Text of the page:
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Democrats Voting Reform Bill Likely Blocked | US Politics In :60 | GZERO Media

Voting reform bill will likely be blocked, but still a key issue for Democrats

Jon Lieber, head of Eurasia Group's coverage of political and policy developments in Washington, discusses the Democrats voting bill.

What is the status on the Democrats voting bill?

The Democrats are pushing a bill that would largely nationalize voting rules, which today are largely determined at the state level. The bill would make Election Day a national holiday. It would attempt to end partisan gerrymandering. It would create a uniform number of early voting days and make other reforms that are designed to standardize voting rules and increase access to voting across the country. This matters to Democrats because they think they face an existential risk to their party's political prospects. They're very likely to lose at least the House and probably the Senate this year. And they see voting changes that are being pushed by Republicans at the state level that they say are designed to make it harder to vote, particularly for minorities, a key Democratic constituency.

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Voting Reform Bill Stalls In Congress, Frustrating Democrats | US Politics In :60 | GZERO Media

Voting reform bill stalls in Congress, frustrating Democrats

Jon Lieber, head of Eurasia Group's coverage of political and policy developments in Washington, discusses the voting reform bill.

What is the outlook for a voting reform bill passing Congress?

Well, it's not great. Congress is adjourned for the year without pushing something that's been considered a big priority for Democrats all year, which is voting reform. Voting reform is considered a critical priority because a number of Republican states after the 2020 election have moved to roll back some of the law changes that made it easier for people to vote during the pandemic. Democrats think that these laws make it harder to vote and in particular, disenfranchise minority voters. So Democrats have been working on a compromise bill that would change how congressional districts are drawn, they expand opportunities to vote early, and generally make it easier for people to vote while also reinstating some restrictions on law changes in states where there's a history of discrimination against Black voters.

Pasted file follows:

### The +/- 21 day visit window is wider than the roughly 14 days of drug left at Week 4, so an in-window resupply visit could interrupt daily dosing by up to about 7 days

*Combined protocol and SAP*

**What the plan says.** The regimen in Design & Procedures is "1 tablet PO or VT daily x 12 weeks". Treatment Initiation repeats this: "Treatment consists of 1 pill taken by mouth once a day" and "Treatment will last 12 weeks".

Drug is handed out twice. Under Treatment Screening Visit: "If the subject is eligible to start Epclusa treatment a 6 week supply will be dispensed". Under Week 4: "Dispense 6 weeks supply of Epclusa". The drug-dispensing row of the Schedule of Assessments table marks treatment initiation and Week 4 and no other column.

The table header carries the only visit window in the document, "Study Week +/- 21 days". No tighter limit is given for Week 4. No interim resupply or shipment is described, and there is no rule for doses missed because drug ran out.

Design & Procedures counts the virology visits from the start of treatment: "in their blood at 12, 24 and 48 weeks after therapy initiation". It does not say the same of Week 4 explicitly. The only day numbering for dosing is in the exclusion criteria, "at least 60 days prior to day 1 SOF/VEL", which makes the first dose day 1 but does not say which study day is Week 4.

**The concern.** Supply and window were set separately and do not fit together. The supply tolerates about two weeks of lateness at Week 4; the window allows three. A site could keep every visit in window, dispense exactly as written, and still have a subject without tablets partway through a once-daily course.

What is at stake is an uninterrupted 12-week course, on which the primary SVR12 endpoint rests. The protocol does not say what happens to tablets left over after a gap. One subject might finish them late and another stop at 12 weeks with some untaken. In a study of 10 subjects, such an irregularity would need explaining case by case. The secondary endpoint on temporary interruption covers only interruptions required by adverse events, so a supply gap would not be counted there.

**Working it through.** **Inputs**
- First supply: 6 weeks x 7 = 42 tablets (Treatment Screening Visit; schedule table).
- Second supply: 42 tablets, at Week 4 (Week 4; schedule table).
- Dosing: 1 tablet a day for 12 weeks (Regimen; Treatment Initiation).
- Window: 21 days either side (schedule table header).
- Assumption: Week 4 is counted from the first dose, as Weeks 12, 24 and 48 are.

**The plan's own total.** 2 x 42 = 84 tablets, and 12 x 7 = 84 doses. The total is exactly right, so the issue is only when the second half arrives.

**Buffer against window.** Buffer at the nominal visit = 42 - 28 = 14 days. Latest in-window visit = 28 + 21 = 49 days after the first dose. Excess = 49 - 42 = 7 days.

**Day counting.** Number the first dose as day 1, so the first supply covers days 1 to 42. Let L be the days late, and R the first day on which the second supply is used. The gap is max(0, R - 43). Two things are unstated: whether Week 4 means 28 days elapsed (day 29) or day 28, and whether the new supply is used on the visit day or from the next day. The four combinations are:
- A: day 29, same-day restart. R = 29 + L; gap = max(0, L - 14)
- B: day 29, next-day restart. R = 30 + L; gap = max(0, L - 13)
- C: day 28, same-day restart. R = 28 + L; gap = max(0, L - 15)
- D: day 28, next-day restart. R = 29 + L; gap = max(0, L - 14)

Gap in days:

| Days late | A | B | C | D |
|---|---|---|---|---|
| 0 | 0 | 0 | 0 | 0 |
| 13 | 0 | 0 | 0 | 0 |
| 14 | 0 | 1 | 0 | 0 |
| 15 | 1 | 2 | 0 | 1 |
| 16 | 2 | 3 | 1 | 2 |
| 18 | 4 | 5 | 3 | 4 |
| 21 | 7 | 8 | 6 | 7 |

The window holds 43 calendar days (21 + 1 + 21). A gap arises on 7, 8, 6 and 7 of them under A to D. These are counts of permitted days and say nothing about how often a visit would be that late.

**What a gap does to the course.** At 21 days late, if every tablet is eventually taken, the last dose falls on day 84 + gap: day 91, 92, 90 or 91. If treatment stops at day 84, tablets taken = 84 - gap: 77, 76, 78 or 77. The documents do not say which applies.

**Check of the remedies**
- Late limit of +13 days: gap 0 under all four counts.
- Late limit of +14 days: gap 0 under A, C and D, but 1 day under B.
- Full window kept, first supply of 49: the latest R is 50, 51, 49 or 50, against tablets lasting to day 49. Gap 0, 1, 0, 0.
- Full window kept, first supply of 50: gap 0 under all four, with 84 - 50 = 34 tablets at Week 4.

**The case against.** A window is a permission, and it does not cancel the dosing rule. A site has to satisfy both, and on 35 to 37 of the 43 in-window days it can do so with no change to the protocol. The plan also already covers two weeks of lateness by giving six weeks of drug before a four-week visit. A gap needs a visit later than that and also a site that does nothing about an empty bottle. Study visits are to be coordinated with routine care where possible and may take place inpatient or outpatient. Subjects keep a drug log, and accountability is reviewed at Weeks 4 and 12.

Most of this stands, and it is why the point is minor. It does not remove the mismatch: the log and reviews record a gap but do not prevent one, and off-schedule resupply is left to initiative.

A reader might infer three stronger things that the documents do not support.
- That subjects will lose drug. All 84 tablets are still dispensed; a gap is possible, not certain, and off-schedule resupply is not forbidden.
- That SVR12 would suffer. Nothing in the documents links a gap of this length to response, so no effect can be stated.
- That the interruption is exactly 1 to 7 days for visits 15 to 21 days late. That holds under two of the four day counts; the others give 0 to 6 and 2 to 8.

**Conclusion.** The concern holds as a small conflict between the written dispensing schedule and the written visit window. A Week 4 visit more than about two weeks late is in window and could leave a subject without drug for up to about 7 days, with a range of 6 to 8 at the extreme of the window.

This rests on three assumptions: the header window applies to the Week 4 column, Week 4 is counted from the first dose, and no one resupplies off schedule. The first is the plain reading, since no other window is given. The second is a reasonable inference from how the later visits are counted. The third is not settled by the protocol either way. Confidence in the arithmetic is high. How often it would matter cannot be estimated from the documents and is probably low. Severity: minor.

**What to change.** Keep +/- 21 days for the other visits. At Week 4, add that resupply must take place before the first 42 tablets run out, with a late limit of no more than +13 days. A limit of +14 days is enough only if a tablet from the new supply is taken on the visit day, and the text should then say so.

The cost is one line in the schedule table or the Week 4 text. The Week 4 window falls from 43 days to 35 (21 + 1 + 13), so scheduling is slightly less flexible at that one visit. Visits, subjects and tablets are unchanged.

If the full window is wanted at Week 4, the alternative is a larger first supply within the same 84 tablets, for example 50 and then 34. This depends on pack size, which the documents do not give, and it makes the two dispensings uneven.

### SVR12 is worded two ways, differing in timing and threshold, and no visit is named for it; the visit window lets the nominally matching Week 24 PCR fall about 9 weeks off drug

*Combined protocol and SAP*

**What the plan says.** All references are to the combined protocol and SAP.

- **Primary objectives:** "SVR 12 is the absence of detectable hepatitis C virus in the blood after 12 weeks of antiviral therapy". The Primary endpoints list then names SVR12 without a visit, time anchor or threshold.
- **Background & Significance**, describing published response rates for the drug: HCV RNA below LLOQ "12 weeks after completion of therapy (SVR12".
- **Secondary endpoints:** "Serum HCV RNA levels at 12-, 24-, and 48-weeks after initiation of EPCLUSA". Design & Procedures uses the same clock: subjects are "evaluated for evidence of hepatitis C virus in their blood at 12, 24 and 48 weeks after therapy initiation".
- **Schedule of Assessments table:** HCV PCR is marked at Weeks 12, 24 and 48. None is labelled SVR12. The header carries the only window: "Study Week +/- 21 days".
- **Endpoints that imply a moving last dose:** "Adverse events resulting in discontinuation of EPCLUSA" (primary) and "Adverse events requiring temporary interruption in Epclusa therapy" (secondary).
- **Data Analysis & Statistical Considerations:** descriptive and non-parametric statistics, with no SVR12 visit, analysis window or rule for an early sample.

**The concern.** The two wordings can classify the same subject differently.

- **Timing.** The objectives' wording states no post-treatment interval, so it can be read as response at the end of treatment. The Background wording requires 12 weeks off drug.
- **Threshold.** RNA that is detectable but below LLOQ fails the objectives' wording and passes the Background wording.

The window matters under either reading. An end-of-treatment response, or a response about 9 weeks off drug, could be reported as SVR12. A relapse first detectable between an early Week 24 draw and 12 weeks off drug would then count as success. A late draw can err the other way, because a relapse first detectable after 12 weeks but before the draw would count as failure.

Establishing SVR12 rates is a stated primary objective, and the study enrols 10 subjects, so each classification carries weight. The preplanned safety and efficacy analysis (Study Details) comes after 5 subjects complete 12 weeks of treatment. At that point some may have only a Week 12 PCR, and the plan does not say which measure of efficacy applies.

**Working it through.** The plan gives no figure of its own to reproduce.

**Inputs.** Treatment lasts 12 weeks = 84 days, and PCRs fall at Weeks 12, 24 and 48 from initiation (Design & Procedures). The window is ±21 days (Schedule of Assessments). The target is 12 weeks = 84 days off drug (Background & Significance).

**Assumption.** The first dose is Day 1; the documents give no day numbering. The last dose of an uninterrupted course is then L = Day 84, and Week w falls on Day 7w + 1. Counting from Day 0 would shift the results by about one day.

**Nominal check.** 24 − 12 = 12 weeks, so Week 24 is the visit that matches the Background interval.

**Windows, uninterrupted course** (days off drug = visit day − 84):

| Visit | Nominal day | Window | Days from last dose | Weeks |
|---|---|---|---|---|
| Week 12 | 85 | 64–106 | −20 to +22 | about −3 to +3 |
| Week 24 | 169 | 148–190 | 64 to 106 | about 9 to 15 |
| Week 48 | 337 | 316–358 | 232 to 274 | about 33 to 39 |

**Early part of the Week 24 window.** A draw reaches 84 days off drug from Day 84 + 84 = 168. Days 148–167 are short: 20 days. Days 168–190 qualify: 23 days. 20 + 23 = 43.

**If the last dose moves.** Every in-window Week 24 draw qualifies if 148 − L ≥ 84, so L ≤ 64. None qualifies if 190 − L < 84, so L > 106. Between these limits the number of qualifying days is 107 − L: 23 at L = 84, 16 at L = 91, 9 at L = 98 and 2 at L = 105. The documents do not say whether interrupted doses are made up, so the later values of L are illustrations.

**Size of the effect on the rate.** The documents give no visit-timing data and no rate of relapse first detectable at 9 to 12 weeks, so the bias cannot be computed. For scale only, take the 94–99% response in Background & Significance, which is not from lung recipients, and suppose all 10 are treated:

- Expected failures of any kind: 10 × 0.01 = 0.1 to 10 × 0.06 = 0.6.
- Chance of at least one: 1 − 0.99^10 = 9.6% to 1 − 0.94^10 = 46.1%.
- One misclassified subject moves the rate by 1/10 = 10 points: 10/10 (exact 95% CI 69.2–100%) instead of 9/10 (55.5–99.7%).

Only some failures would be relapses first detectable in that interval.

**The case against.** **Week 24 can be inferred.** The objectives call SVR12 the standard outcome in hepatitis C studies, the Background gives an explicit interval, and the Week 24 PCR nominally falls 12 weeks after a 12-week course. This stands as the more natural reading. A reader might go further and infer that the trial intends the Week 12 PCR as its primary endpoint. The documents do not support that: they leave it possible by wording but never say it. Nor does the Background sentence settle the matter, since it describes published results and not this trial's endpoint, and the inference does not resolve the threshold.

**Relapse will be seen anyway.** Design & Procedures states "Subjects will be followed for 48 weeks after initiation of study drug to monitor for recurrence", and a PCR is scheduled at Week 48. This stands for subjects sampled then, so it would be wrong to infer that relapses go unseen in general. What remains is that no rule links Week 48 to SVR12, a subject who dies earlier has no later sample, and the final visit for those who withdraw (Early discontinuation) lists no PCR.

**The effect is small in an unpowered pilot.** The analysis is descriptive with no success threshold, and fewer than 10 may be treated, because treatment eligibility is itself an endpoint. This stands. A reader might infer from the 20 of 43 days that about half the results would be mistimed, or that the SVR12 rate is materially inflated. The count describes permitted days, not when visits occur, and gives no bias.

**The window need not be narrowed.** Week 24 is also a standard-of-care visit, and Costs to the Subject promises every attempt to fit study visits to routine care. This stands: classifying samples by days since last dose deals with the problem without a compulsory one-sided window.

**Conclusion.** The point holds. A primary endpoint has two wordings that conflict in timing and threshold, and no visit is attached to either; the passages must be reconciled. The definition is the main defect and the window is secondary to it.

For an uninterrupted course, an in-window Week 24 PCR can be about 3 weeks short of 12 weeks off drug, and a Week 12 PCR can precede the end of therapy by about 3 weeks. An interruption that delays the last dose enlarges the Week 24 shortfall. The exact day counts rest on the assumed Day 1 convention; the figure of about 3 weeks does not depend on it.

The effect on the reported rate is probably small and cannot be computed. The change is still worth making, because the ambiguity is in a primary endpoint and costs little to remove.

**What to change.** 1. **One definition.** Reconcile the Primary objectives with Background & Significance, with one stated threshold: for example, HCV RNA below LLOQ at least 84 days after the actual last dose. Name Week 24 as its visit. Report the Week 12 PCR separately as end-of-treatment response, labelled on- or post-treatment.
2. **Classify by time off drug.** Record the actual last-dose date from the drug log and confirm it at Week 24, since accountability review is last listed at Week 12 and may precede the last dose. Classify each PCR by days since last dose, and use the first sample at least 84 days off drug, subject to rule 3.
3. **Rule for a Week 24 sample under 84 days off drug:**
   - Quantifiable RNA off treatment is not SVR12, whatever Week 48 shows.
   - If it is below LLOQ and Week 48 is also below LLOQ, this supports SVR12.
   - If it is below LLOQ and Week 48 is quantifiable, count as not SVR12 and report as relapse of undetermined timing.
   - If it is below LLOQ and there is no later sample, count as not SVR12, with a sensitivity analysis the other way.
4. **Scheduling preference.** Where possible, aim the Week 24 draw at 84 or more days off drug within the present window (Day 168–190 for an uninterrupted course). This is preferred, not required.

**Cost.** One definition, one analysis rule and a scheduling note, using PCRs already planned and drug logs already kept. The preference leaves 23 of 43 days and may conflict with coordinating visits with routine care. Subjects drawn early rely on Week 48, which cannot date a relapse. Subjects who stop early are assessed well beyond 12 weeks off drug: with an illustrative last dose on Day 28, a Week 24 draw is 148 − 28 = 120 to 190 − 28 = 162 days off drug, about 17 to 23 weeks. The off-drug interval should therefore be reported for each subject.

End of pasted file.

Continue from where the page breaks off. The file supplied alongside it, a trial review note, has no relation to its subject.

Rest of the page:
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Could a Billionaires Tax Fund Democrats’ $2T Spending Bill? | US Politics In :60 | GZERO Media

Democrats scramble for ideas to finance $2T spending bill

Jon Lieber, head of Eurasia Group's coverage of political and policy developments in Washington, shares insights on US politics:

How are Democrats going to finance their $2 trillion spending bill?

Well, I don't know. And the Democrats don't know either. The original idea was to undo a lot of the Trump tax cuts from 2017. This is a very unpopular tax bill that every Democrat voted against, but moderate Senator Kyrsten Sinema told the White House earlier this month that she's against any and all tax rate increases. This takes the top individual income tax rate going up off the table. And it takes the top corporate rate going up off the table. And it probably takes capital gains rates going up off the table. So, now the Democrats are scrambling to backfill that revenue that they can no longer raise through rate increases with other ideas. One of those ideas is a tax on the unrealized gains of billionaires.

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Gabriella Turrisi

Is Facebook like a car or a cigarette?

It's been a rough week so far for Facebook. Accidentally cutting off 3.5 billion people from your services on day one, and then on day two watching a former employee describe in detail to Congress the many ways in which your product harms children and corrodes society generally: this is not good for a brand. But will it spur US lawmakers to beef up regulation of the tech giants?

There are two answers: probably no. and maybe yes.

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Moderate Democrats Will Determine the Infrastructure Bill’s Fate | US Politics :60 | GZERO Media

Moderate Democrats will determine the infrastructure bill's fate

Jon Lieber, head of Eurasia Group's coverage of political and policy developments in Washington, shares insights on US politics: